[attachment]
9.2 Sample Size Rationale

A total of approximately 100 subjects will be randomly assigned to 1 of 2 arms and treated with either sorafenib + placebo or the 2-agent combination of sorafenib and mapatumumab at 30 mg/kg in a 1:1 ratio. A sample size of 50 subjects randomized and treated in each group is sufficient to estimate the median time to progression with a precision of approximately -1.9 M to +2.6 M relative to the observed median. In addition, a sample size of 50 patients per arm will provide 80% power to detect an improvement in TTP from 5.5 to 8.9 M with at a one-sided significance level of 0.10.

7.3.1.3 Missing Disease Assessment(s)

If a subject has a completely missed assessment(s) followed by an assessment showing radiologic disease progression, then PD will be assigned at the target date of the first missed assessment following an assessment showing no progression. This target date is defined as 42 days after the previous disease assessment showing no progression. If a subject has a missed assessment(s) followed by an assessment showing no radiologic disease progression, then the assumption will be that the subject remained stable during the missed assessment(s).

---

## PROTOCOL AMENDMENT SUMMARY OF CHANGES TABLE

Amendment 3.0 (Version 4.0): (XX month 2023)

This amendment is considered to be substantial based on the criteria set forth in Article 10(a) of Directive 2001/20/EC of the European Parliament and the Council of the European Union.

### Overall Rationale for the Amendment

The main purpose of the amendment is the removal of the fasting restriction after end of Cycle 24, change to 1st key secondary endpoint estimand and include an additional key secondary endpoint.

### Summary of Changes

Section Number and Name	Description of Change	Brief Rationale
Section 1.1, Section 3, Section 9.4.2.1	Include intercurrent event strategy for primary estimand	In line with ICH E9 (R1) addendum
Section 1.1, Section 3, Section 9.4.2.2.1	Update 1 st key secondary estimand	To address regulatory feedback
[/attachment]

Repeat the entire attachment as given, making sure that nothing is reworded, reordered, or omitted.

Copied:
9.2 Sample Size Rationale

A total of approximately 100 subjects will be randomly assigned to 1 of 2 arms and treated with either sorafenib + placebo or the 2-agent combination of sorafenib and mapatumumab at 30 mg/kg in a 1:1 ratio. A sample size of 50 subjects randomized and treated in each group is sufficient to estimate the median time to progression with a precision of approximately -1.9 M to +2.6 M relative to the observed median. In addition, a sample size of 50 patients per arm will provide 80% power to detect an improvement in TTP from 5.5 to 8.9 M with at a one-sided significance level of 0.10.

7.3.1.3 Missing Disease Assessment(s)

If a subject has a completely missed assessment(s) followed by an assessment showing radiologic disease progression, then PD will be assigned at the target date of the first missed assessment following an assessment showing no progression. This target date is defined as 42 days after the previous disease assessment showing no progression. If a subject has a missed assessment(s) followed by an assessment showing no radiologic disease progression, then the assumption will be that the subject remained stable during the missed assessment(s).

---

## PROTOCOL AMENDMENT SUMMARY OF CHANGES TABLE

Amendment 3.0 (Version 4.0): (XX month 2023)

This amendment is considered to be substantial based on the criteria set forth in Article 10(a) of Directive 2001/20/EC of the European Parliament and the Council of the European Union.

### Overall Rationale for the Amendment

The main purpose of the amendment is the removal of the fasting restriction after end of Cycle 24, change to 1st key secondary endpoint estimand and include an additional key secondary endpoint.

### Summary of Changes

Section Number and Name	Description of Change	Brief Rationale
Section 1.1, Section 3, Section 9.4.2.1	Include intercurrent event strategy for primary estimand	In line with ICH E9 (R1) addendum
Section 1.1, Section 3, Section 9.4.2.2.1	Update 1 st key secondary estimand	To address regulatory feedback